The soils here are more sandy clay or sandy loam with no calcium content. ‘My pH of the soil is quite low. I am on the opposite spectrum of Champagne. Native pH is 5.5-6. This means that the rootstocks are not the same as in Champagne. Soil moisture and frost can explain why we get less yield. And the fact that we have a longer dry season where we can lose some yield by dehydration. On the north coast of California we still get storms late in spring. Bloom is mid-to-late May and we can still get storms from the Pacific Ocean. I remember vintages where I have lost 20-30% of my crop by a heavy downpour of a couple of inches of rain in the middle of bloom.’

What is the challenge for making good base wines here? Is it getting flavour development in the grapes when they are picked with the right acidity and sugar levels? ‘Champagne has a challenge, which is to pick late enough to get higher ripeness, and waiting for the acidity to drop, before you get rot or rain. They wait and wait. California has the opposite issue: there is sunshine and a dry season. You have to pick early enough and not too late so you don’t get too far on the other end of the spectrum, which is dropping too much acidity or gaining too much alcohol. It’s a runaway train at some point: once ripeness starts going, it just keeps going. It is early enough in the season. When we start picking it is still mid-to-late August. Usually it is late August, but the trend is now mid August. There are long days and there’s plenty of canopy to intercept all that sunshine and turn it into sugar. The challenge is to wait until the acidity drops, but not to wait too long so that the alcohol rises.’

‘This is where we are back into the sense of place. The large diurnal variation in the Anderson Valley. Especially when it gets below 10 C at night the vines shut down and don’t burn the acid at night. In any place where you have warm days and warm nights, all that malic acid gets burned by the vines and the acid drops fast. In the Anderson Valley you start with a high pool of acid and you burn it much slower. By the time you get to 11.5% alcohol you have way more acid than in Champagne. I can easily pick at a tartaric acid equivalent of 10 or 11 g/litre for something with 11.5% alcohol. You can be at 11 g/l tartaric equivalent in Champagne but then you have 9.5-10% alcohol.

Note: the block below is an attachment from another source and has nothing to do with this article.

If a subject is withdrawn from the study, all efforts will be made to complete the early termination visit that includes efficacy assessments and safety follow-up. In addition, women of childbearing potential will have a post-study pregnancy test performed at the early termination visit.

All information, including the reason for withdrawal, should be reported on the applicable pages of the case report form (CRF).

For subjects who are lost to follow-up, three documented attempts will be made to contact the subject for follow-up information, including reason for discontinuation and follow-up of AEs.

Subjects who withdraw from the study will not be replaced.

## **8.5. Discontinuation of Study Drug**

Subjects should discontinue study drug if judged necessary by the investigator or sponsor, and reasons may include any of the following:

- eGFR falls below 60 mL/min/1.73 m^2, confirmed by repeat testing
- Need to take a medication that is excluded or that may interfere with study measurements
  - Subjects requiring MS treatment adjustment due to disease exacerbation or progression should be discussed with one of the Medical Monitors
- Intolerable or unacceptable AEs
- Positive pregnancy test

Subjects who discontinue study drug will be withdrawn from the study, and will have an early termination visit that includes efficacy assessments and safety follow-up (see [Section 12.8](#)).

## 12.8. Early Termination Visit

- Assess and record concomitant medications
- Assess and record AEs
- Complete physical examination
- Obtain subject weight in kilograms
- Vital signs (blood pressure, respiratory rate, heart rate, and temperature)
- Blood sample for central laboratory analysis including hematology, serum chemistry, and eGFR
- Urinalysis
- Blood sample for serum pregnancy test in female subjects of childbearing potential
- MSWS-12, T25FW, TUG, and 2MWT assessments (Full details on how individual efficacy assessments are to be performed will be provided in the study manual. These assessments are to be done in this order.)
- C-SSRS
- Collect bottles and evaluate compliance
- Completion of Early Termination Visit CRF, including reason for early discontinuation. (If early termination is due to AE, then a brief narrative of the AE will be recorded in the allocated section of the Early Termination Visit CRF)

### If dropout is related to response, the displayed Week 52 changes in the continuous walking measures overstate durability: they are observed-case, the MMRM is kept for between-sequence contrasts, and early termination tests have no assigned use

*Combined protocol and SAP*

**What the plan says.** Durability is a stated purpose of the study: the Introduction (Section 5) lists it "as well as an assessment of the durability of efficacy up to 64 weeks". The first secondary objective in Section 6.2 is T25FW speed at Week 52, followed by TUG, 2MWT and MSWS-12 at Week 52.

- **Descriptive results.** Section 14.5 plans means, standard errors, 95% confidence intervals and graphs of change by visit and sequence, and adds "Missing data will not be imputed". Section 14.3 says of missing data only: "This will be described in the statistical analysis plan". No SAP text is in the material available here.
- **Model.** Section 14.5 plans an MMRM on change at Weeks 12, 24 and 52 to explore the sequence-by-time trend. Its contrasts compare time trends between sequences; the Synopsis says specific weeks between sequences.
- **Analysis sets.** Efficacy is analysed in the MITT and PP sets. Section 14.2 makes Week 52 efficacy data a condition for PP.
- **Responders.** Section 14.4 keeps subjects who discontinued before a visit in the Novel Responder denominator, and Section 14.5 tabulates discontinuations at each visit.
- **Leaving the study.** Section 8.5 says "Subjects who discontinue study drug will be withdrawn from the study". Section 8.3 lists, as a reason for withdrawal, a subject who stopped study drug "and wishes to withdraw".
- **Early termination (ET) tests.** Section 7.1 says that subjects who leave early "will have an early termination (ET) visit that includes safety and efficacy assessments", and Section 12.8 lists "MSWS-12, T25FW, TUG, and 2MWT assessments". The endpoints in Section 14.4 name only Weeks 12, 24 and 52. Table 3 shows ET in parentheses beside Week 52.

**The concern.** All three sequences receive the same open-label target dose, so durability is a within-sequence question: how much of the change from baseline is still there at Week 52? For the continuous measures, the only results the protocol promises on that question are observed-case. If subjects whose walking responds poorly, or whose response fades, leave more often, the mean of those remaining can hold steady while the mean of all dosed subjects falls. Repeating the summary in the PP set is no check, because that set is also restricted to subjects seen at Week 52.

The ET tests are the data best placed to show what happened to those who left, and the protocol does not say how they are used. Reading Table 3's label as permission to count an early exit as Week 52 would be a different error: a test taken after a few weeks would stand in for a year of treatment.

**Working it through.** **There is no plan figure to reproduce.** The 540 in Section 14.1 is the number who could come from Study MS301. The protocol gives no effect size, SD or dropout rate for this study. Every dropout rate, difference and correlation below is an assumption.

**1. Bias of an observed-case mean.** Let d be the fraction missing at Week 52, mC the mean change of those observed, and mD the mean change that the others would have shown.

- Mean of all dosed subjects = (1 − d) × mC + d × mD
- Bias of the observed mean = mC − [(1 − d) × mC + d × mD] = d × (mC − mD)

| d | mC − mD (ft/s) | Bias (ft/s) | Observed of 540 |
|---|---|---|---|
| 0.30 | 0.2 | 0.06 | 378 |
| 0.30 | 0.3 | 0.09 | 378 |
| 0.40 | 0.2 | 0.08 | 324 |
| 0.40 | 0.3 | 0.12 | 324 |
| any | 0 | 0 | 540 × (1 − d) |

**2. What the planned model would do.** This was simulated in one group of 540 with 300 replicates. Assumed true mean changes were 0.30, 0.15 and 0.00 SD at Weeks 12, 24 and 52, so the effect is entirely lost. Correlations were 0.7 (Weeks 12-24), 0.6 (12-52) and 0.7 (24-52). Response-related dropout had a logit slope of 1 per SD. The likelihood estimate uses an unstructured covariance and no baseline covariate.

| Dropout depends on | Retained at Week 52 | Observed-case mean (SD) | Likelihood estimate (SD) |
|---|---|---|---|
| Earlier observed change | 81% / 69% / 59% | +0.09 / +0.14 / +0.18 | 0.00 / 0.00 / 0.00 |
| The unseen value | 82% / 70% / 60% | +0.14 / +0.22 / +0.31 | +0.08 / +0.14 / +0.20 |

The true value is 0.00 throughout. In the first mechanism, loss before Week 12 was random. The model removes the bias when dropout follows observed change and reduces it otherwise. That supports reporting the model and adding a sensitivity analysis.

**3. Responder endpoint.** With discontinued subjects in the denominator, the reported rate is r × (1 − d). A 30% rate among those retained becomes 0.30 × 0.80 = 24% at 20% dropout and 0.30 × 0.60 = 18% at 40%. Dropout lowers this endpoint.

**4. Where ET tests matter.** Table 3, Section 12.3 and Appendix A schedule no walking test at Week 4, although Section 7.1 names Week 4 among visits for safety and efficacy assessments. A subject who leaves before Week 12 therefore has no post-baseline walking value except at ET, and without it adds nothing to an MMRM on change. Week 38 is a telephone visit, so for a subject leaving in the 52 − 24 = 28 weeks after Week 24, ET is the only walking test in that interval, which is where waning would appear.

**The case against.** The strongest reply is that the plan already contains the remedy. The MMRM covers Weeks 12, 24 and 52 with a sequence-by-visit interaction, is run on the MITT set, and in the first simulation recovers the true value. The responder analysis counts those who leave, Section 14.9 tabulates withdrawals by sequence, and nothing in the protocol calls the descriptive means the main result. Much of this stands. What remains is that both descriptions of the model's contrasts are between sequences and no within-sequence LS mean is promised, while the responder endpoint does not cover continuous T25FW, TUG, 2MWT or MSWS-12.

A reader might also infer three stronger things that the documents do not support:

‘Because it is California and the weather is still warmer, you have a slight disconnect between the phenolics and technical maturity. This is why you have to wait a bit later to pick. 10.5% is great in Champagne but in California in the Anderson Valley it is way too early: you still have grassy high malic levels that makes the wine taste harsh. Because this is a sparkling wine from California it will always tend to feel a little richer, because you have to wait for that half to three-quarters of a point of extra alcohol to get that phenolic and technical maturity in tune.’

They pick into macrobins here. ‘There is still one French company that picks in the small cagettes in California, Mumm in Napa. In Champagne there is a regulation that you have to use Cagettes with an open bottom so if it rains all that juice or water goes into the ground. They were designed for a wet climate. You are often picking in moisture or rain. Also, the vineyard is denser and the rows are narrower, and the only way to get in there is a cagette.’

‘About 25% of what we pick at night. Some of the juice I get from this night picking can be at 45-55 F (8-10 C), which is great for pressing but is a little too cool for juice. Every year we have multiple lots that are a bit on the cool side. It is great when we pick Pinot Noir because we have no extraction and no colour, and it keeps the berries tight.’

‘Machine picking is not forbidden for sparkling. Here it is the wild west so anything is possible. We pick by hand, and let’s face it we have had so many crazy things happening the last years between Covid, between wildfires and everything, I had to get some lots picked by machine. It was the least of the evils. This is not standard at all.’

What was it like? ‘If I had not picked it, it would have been terrible. It is useable, but it is not in the top ranking. I’m a firm believer that picking by machine for sparkling is not what you want to do. This is why Champagne doesn’t allow it. A picking machine is plan B, it is insurance. Why do you buy insurance for your car? Because you want to crash your car? If you crash your car you have something that helps you.’